Yuriko Kikuchi, dancer, passed away March 8 at the age of 102.
Ms. Kikuchi was one of the premiere dancers in mid-century Manhattan. The daughter of Japanese immigrants, Ms. Kikuchi was known professionally by her mononym, Yuriko, due to her frustration with consistent misspelling of her last name.
Following the death of her father and two sisters in the influenza pandemic of 1918, Yuriko was sent to live in Japan with relatives, where she studied with experimental dancer Konami Ishii. She was sent to the Gila River War Relocation Center in Arizona after the events of Pearl Harbor, where she channelled her frustration into art by teaching dance classes to her fellow detainees. Using table clothes and worn-out curtains for costumes, she gave a recital of The Nutcracker with her students as a declaration of their dignity.
Following the end of World War II, Yuriko moved to New York City to pursue a career as a dancer. Yuriko was heavily associated with the choreographer Martha Graham, with whom she worked for more than 50 years. Yuriko was the first non-white dancer to join the Martha Graham Dance Company in 1944, where she danced the premiere of the one-act ballet Appalachian Spring, with choreography by Graham and a score by Aaron Copeland.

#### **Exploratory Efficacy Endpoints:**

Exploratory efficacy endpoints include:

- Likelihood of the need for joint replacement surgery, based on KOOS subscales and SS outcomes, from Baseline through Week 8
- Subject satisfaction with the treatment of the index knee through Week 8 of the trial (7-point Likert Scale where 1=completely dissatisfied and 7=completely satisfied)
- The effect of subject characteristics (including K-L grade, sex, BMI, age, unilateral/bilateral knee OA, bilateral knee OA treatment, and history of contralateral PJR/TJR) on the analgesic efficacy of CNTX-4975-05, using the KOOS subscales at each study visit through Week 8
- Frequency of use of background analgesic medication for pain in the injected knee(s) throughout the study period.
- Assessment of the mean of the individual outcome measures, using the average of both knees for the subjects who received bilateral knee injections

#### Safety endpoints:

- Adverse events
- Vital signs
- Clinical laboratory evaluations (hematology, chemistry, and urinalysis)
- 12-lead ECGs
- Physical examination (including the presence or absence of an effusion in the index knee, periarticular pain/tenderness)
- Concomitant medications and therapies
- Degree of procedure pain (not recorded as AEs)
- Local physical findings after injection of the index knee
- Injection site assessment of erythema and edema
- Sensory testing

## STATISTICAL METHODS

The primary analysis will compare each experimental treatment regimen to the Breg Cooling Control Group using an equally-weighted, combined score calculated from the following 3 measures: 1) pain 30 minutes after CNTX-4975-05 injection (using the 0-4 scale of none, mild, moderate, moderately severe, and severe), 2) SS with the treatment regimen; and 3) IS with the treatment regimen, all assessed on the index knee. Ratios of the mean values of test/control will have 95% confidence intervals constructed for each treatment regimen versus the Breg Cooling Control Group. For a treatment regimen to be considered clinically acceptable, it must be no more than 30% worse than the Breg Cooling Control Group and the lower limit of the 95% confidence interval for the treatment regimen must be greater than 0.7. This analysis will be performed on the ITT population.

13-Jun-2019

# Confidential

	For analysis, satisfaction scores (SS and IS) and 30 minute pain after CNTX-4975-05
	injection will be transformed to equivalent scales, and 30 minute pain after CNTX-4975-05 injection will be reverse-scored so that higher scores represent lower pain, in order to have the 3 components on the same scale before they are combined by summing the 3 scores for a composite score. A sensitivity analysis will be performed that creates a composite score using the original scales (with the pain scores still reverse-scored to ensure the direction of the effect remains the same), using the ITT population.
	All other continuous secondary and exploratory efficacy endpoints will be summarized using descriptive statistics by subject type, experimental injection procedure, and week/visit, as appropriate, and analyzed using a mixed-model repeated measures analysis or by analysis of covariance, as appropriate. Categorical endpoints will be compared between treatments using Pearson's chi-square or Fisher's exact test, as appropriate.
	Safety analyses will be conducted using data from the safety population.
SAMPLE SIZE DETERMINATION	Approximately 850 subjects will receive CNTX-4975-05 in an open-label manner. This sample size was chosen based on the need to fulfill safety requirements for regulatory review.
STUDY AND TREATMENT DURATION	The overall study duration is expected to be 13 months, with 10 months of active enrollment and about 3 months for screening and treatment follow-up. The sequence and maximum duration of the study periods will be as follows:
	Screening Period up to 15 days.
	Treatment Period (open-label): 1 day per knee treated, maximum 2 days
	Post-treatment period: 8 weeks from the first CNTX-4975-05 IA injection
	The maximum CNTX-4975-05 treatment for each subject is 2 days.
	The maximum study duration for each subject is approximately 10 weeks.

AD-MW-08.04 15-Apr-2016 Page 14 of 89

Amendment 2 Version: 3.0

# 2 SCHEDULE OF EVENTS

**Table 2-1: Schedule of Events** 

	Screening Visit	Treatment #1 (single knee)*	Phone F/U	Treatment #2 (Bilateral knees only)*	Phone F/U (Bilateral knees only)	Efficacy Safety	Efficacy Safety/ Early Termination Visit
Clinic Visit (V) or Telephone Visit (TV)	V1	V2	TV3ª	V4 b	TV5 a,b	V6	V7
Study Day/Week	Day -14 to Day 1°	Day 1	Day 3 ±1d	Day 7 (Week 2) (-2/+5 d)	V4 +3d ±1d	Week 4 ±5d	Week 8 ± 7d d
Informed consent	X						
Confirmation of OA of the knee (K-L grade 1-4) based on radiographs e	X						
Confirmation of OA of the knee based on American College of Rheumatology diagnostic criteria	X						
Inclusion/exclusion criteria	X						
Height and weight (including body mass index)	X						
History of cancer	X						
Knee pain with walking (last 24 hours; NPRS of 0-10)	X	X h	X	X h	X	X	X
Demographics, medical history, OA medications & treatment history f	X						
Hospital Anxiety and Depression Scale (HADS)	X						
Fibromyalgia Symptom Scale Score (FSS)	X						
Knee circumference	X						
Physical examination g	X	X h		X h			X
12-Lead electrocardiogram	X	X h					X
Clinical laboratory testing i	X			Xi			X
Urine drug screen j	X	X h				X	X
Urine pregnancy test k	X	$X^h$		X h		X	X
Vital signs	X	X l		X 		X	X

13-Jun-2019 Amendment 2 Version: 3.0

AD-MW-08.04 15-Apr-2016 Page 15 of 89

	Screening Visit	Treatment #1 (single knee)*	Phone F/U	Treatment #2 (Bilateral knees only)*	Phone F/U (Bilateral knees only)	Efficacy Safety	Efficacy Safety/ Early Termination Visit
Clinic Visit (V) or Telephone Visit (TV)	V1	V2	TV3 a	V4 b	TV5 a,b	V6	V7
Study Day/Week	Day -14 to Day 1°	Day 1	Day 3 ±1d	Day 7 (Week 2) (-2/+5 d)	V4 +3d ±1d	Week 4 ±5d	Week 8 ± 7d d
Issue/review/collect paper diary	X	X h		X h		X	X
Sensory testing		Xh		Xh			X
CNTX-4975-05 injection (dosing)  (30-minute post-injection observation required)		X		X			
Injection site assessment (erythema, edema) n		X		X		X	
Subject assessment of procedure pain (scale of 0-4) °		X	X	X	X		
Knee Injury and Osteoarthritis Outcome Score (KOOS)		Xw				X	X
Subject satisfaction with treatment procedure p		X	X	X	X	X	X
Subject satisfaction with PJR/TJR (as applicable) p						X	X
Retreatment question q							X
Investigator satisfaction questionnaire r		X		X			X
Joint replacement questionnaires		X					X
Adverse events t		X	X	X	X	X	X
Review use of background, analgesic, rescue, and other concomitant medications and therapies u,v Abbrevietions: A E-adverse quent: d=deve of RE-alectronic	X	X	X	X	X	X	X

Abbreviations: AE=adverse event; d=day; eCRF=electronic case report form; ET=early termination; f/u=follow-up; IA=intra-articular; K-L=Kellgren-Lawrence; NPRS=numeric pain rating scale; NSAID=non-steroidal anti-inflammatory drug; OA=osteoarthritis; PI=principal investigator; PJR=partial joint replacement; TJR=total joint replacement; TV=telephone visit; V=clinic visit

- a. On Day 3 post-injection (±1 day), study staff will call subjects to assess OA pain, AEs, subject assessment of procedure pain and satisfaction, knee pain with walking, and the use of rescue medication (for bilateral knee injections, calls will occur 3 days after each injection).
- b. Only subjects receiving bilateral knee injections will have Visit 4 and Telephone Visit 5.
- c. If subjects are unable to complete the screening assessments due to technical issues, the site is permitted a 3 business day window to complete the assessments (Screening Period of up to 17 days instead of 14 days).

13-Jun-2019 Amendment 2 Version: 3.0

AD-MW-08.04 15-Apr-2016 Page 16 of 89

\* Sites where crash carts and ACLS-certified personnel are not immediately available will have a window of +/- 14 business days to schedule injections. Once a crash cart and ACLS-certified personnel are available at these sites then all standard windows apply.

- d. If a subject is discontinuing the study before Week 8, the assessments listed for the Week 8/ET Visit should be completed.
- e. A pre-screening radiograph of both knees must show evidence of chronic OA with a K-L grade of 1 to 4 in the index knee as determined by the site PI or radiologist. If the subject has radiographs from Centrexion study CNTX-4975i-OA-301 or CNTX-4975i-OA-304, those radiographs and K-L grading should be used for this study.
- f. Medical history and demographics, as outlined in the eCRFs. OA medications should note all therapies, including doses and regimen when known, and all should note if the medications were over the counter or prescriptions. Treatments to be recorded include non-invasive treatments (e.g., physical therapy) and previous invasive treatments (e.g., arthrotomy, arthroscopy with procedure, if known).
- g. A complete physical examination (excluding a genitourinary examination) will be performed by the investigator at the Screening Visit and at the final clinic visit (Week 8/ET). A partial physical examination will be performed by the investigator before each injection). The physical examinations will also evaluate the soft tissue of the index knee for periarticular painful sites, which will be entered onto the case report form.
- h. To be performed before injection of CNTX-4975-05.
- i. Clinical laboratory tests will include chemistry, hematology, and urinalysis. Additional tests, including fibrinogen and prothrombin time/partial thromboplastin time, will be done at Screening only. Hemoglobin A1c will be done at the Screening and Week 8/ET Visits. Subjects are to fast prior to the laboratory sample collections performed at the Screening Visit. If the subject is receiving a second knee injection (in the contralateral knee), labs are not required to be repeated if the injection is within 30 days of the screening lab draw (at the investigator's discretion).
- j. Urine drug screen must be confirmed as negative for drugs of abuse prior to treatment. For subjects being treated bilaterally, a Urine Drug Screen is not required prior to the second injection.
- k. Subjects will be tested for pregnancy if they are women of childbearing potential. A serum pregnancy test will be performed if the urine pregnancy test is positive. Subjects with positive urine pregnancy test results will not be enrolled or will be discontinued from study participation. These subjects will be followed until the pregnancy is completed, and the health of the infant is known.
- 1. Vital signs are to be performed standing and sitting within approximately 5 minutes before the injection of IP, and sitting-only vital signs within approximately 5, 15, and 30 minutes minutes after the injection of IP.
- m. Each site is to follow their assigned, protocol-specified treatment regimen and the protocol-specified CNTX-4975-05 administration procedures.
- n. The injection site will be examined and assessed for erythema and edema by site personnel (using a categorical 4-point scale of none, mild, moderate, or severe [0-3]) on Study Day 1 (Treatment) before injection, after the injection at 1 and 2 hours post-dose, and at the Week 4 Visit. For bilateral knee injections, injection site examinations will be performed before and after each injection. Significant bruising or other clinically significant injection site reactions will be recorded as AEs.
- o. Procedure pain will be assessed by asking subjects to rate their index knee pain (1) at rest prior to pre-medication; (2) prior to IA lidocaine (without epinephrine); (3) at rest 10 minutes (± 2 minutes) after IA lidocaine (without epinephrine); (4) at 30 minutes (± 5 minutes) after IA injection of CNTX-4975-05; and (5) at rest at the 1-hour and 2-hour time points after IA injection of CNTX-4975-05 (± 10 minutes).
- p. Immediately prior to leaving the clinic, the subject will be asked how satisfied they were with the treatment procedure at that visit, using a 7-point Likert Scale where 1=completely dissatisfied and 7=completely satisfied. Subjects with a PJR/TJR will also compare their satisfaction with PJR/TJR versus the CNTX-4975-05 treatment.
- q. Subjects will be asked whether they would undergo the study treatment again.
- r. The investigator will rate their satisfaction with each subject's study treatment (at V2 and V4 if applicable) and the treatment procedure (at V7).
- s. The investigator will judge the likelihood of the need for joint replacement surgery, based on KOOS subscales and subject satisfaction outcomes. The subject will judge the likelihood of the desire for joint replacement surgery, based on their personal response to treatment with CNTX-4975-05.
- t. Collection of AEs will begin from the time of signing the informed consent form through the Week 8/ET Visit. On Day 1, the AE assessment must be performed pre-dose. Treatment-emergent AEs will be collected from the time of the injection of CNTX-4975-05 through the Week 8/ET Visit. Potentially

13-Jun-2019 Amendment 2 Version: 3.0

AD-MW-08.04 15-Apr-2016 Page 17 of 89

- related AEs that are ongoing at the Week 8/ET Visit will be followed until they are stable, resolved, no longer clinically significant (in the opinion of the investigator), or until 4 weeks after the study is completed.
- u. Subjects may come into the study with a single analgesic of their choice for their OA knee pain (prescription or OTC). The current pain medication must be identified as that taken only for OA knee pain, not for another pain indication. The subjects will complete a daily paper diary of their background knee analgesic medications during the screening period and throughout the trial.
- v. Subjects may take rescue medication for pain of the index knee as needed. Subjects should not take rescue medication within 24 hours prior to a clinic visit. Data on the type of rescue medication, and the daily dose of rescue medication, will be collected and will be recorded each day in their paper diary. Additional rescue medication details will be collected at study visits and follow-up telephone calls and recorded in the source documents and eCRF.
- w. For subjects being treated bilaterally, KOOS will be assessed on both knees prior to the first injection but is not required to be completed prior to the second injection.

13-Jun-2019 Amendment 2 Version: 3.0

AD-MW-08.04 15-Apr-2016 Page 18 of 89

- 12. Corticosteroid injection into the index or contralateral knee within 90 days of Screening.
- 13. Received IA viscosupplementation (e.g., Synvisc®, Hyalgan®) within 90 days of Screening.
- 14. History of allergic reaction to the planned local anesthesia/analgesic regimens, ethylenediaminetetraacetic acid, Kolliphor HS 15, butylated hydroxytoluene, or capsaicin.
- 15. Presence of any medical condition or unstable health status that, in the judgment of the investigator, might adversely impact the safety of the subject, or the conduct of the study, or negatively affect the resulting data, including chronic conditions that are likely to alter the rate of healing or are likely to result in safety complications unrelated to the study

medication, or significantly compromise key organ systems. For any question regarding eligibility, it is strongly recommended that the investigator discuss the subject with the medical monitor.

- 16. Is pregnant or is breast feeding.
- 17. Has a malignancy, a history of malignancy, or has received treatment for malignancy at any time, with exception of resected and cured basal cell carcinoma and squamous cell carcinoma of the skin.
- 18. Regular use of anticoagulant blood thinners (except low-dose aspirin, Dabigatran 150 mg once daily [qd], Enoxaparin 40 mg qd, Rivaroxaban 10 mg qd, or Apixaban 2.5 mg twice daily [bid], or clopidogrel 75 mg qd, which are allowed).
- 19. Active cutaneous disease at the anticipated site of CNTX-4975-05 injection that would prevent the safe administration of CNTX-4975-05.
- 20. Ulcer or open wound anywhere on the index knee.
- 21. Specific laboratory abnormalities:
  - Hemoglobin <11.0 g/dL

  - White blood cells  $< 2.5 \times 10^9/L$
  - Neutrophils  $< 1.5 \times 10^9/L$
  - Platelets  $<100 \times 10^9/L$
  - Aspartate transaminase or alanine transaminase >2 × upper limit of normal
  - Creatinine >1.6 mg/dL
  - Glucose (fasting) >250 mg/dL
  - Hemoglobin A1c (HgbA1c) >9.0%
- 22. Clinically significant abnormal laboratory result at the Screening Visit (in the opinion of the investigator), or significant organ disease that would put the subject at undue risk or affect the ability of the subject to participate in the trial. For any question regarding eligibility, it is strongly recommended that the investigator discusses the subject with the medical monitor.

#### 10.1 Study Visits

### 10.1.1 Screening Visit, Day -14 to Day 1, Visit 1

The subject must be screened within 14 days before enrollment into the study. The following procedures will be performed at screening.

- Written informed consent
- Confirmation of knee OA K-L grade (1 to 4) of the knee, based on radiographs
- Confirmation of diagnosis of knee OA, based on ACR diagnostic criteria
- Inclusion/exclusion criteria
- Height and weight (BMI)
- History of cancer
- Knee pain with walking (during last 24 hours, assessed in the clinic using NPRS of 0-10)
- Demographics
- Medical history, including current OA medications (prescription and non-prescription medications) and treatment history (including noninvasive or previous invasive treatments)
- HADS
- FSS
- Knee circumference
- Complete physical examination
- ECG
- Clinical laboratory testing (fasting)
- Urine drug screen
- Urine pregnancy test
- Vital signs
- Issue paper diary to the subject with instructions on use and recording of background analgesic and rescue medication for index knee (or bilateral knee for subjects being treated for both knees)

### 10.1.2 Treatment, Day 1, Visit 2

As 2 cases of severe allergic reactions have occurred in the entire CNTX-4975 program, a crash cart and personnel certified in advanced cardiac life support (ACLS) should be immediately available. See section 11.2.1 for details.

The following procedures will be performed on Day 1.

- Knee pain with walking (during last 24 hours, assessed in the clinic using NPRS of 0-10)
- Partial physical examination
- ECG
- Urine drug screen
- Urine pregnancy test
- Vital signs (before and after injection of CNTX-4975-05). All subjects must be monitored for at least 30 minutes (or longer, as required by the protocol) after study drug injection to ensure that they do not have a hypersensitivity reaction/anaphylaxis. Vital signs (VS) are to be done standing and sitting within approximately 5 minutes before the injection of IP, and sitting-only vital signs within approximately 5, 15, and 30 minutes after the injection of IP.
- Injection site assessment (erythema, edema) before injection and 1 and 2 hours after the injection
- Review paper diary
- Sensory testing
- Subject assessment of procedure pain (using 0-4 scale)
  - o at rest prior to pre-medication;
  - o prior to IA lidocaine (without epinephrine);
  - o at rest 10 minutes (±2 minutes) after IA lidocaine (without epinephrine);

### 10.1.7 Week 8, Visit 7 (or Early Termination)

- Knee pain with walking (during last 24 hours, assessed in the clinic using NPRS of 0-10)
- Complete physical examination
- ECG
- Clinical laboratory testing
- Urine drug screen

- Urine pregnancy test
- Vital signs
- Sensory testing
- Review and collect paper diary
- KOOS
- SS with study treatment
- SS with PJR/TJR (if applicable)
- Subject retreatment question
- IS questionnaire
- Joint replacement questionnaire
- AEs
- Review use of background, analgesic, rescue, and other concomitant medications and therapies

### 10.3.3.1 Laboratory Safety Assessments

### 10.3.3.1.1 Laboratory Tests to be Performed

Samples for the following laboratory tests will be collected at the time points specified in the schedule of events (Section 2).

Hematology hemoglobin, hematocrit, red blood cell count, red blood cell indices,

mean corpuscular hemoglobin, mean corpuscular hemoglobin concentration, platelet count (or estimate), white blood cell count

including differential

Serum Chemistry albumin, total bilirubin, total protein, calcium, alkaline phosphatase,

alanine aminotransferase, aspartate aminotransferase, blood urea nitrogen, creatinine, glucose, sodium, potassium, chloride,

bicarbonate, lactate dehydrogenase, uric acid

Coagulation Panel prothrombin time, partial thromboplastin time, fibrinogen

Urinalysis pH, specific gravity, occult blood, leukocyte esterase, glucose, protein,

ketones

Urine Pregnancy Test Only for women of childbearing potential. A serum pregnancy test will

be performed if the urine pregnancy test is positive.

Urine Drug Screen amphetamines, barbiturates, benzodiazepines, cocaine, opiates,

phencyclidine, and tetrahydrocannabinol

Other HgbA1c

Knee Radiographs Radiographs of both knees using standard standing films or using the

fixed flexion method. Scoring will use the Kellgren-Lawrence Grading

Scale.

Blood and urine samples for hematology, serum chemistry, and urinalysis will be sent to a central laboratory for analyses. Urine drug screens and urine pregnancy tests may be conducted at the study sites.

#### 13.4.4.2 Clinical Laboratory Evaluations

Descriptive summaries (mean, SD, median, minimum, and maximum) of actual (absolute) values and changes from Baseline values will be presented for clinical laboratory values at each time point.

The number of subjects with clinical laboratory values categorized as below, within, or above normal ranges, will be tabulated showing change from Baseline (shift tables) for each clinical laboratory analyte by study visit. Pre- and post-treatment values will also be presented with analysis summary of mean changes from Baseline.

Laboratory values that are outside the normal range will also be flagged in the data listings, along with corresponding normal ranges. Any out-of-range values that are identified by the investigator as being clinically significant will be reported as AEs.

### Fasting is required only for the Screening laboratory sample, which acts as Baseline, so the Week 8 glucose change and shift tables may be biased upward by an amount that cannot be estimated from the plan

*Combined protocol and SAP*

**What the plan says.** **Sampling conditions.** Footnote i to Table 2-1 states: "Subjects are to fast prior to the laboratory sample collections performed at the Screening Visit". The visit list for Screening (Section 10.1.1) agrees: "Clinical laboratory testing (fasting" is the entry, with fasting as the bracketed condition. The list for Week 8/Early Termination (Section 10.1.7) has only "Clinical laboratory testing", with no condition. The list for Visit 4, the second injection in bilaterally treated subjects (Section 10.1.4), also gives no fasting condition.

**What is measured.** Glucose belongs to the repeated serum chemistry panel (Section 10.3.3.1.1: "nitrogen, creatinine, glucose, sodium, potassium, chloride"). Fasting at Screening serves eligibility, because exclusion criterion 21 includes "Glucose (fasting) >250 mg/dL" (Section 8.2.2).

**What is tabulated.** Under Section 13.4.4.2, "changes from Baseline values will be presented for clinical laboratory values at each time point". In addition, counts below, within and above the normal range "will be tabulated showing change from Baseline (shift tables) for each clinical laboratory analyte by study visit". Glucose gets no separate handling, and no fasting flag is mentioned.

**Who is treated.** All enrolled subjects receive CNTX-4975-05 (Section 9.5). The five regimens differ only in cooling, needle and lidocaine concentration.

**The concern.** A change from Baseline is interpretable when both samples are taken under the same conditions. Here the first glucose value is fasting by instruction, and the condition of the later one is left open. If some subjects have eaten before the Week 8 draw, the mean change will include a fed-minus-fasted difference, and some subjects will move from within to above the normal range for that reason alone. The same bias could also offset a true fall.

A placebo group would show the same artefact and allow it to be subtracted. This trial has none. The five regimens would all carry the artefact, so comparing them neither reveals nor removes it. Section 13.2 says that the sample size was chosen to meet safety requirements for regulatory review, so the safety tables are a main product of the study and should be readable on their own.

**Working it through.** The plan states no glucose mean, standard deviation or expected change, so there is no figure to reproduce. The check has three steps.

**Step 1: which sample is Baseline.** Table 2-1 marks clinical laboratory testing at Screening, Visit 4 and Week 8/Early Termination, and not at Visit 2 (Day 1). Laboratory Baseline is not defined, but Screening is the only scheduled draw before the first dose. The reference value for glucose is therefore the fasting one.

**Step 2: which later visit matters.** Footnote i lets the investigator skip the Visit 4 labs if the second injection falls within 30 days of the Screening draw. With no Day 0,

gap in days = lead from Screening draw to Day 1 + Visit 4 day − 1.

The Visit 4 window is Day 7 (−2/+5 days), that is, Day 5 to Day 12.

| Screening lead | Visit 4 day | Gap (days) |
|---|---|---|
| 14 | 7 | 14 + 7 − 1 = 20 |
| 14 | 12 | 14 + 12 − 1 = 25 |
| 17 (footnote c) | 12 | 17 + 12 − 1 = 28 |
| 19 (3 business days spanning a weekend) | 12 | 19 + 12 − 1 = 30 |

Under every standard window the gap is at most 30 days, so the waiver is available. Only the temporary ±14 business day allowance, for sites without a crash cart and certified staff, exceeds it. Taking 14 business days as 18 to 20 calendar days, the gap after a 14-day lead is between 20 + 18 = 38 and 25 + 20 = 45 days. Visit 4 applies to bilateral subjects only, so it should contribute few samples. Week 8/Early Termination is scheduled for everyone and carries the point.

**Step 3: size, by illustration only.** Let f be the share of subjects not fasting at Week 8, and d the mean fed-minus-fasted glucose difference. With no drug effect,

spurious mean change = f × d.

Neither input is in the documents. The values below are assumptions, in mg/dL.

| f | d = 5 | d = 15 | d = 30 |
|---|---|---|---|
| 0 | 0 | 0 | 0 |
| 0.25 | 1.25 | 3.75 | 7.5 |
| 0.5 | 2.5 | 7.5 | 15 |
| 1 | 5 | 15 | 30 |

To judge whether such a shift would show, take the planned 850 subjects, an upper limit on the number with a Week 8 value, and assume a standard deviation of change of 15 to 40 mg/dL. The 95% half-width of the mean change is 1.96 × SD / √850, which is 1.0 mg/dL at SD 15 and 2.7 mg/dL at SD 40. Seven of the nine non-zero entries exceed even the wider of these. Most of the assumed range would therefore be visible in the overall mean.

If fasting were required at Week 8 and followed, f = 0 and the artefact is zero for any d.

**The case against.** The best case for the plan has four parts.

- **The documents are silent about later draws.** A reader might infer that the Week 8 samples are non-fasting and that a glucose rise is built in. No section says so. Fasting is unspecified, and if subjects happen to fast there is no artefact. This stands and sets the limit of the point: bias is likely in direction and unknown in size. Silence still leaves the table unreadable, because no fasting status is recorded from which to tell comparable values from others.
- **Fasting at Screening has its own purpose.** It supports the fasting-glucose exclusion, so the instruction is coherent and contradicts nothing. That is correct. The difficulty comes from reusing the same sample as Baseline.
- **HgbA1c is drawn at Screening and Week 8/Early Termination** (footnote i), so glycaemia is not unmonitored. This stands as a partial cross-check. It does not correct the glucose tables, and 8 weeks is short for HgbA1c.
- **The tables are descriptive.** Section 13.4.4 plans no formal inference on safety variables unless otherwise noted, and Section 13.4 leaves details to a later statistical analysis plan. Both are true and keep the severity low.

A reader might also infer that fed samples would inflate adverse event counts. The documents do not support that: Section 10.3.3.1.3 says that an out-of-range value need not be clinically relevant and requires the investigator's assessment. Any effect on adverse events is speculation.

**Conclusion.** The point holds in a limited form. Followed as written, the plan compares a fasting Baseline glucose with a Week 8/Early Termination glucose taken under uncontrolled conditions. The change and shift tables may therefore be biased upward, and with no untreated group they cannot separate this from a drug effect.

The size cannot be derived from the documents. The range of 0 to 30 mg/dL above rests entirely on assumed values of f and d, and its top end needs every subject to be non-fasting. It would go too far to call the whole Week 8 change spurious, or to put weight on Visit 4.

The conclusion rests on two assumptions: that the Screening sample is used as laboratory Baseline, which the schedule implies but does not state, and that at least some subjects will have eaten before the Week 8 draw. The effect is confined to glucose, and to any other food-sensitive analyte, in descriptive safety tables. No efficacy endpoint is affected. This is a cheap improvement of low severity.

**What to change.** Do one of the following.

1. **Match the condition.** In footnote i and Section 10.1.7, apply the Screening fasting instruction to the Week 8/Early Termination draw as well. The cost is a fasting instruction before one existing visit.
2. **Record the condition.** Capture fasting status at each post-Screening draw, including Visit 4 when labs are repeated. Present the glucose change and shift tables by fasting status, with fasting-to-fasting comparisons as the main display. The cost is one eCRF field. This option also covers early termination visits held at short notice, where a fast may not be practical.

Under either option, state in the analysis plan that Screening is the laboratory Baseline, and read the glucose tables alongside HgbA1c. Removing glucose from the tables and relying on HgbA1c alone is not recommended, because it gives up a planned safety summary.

In 1951, Yuriko was cast as in the original Broadway production of Rodgers and Hammerstein's The King and I, portraying Eliza in the "Small House of Uncle Thomas" ballet and reprising her role in the 1956 film. Her work on the heavily stylized sequence was invaluable, and she was regularly brought in to teach the steps to successive Elizas in later productions. In 1977, she directed the entirety of a revival starring Yul Brynner and Constance Towers; her daughter, Susan Kikuchi, danced the role of Eliza. The mother-daughter pair collaborated on the "Uncle Thomas" ballet a second time in 1989, for Jerome Robbins' Broadway.
Yuriko also danced in the original Broadway productions of Flower Drum Song and Sandhog, before transitioning to working as a choreographer in 1967. She received a Guggenheim fellowship to support her work as a choreographer, and she became the premiere instructor of Graham technique, staging revivals and teaching lessons across the country.
Charles Kikuchi, her husband of more than 40 years, died in 1988 after being hospitalized for colon cancer in the midst of a peace march in Ukraine, which was then part of the Soviet Union. In addition to her daughter Susan, Yuriko is survived by her son, Lawrence Kikuchi, and three grandchildren.